When we talk about video games, replayability is an oft touched on topic. We like large games that invite players to experience the stories within it again and again. That's why games like Skyrim, Mass Effect and Grand Theft Auto V have such staying power even years after their initial release. As a tabletop player though, it is very unlikely that you'll be tempted to play through the same module or adventure path more than once. Maybe I'm wrong, and this really isn't a thing, but I have never encountered a player or group, who upon finishing off the BBEG and closing the book on their quest turned around and said, "great job everyone! Let's do it again, but this time we'll all play different characters and be total dicks to everyone."
As a DM, I have run the same module more than once, but it has always been for different groups of players. The closest thing we DM's come to replayability is our player's engagement with the worlds we imagine for them. Over the last few weeks, I've been working on creating a world for my players to inhabit. It's a slow process that involves a lot of reading, writing, drawing, rereading, erasing, rewriting and redrawing. In the end we hope to have created an environment that the players can make themselves at home in and really become a part of. The first session, the reveal of that world is one of the most terrifying moments as a DM. Will the players like it or will they spend the next few hours shitting on the world you've spent weeks creating?
Worldbuilding is a critical part of any campaign, even one drawn from a pre-written adventure path. A proper game should feel as though things and NPC's exist outside of the player's experience, and most adventure paths give copious notes on the lives of important NPC's as well as histories of locations and factions.
When I set about creating a world for a home brewed game, I start with a map. I've been using Inkarnate lately and have been able to come up with some really gorgeous looking maps in a relatively short period of time. With the overall world at least drawn, I can start looking at some of the geography of the place and deciding how civilization has spread and thrived in this world.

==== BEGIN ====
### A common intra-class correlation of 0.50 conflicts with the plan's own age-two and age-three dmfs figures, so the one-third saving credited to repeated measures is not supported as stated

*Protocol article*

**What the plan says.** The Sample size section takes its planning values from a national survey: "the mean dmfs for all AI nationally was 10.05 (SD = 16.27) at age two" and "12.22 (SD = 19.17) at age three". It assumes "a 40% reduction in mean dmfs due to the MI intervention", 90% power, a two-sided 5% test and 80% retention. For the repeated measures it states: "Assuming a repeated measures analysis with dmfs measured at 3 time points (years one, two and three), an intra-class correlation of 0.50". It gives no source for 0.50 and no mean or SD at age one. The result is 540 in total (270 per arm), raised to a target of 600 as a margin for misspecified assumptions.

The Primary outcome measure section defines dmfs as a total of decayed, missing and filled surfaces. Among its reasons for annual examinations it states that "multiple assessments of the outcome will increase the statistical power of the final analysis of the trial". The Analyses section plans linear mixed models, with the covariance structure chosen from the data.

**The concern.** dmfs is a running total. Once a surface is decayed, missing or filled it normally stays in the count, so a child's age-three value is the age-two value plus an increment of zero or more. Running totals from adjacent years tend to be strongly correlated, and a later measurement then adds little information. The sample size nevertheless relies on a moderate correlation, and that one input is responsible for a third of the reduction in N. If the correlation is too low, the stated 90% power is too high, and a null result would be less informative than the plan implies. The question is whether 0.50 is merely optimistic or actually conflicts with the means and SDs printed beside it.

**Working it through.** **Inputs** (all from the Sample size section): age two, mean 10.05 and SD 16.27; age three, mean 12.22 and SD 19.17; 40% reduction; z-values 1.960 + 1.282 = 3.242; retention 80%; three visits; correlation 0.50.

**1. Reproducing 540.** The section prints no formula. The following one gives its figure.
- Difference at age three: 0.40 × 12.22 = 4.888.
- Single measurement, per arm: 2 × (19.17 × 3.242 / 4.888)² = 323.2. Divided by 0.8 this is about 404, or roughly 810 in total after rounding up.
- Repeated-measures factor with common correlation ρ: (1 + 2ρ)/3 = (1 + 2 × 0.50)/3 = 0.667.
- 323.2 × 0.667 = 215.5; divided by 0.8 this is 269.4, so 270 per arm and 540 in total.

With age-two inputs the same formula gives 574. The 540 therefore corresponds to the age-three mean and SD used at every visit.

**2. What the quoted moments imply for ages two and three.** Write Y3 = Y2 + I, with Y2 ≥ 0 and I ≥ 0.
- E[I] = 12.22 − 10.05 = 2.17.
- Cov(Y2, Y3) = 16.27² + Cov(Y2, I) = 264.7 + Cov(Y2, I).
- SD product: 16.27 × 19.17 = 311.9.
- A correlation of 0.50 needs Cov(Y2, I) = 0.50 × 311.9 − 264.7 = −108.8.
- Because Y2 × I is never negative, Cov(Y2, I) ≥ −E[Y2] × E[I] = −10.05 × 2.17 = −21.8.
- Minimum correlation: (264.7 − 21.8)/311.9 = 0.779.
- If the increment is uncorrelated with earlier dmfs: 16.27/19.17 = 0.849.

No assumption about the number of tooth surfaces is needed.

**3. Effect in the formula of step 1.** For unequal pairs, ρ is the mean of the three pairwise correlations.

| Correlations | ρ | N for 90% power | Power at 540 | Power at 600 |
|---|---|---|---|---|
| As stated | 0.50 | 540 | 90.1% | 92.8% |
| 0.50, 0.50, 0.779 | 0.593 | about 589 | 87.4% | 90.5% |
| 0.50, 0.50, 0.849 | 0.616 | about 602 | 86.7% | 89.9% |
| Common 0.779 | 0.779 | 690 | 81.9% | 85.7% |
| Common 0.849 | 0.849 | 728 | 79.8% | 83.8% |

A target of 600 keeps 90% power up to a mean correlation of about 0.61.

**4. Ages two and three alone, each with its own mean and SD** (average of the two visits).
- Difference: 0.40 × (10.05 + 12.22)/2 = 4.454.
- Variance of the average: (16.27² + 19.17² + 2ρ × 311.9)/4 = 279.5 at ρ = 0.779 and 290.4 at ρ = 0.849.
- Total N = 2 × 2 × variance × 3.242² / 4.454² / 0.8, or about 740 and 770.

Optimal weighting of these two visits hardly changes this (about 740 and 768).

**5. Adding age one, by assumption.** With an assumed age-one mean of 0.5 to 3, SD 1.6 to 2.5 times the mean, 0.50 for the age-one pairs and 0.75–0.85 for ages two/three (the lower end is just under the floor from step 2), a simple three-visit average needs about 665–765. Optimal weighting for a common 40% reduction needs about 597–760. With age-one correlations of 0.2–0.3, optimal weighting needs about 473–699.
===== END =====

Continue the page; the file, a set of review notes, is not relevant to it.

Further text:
|An early version of the worldmap for my next campaign. Built using Inkarnate.|
For the history of specific regions or peoples, I often draw from classical mythology. Norse, Greek, Japanese, Polynesian and Mongol mythologies are some of my favorites to pull bits from. I use these bits to build a greater belief system and culture for the regions of the globe. This often requires that I tweak some of the more canonical bits about the various races in D&D, but it helps to add depth to the world and make it stand out from the standard settings found in the adventure paths.
With 5th edition I'm trying out some regional background traits that my players will take based on where they are from and what their role in that region was. I'm not quite sure how it's going to work out just yet, but I hope it gives the players something to connect them to the world.
Once I have the regions and civilizations in place I start to think about how these people interact with one another and survive in their environment. By looking at the geography of the various areas in relation to the location of towns and cities (I always try to mark at least 10 large towns and cities) I can start thinking about what life in that area would be like. For example, for the city of Grigsberg, an inland city deep in the mountains, I had to ask myself the following: How do people in mountainous areas live? What challenges would this group of people have here? Is the terrain better suited to a certain race?
All this just gives me a base outline of the world. From there I can start tweaking things. I can think about specific industries and how important they are for survival in this world. If I created any unique monsters for the world, I have to decide how they fit into the environment and how do the people of this world regard them? When you really get into it, the process can be a great deal of fun. The essential idea is to start big and then dial in your focus more and more, filling out each area before going in any closer. I have found this approach to yield pretty good results, given enough time to prepare.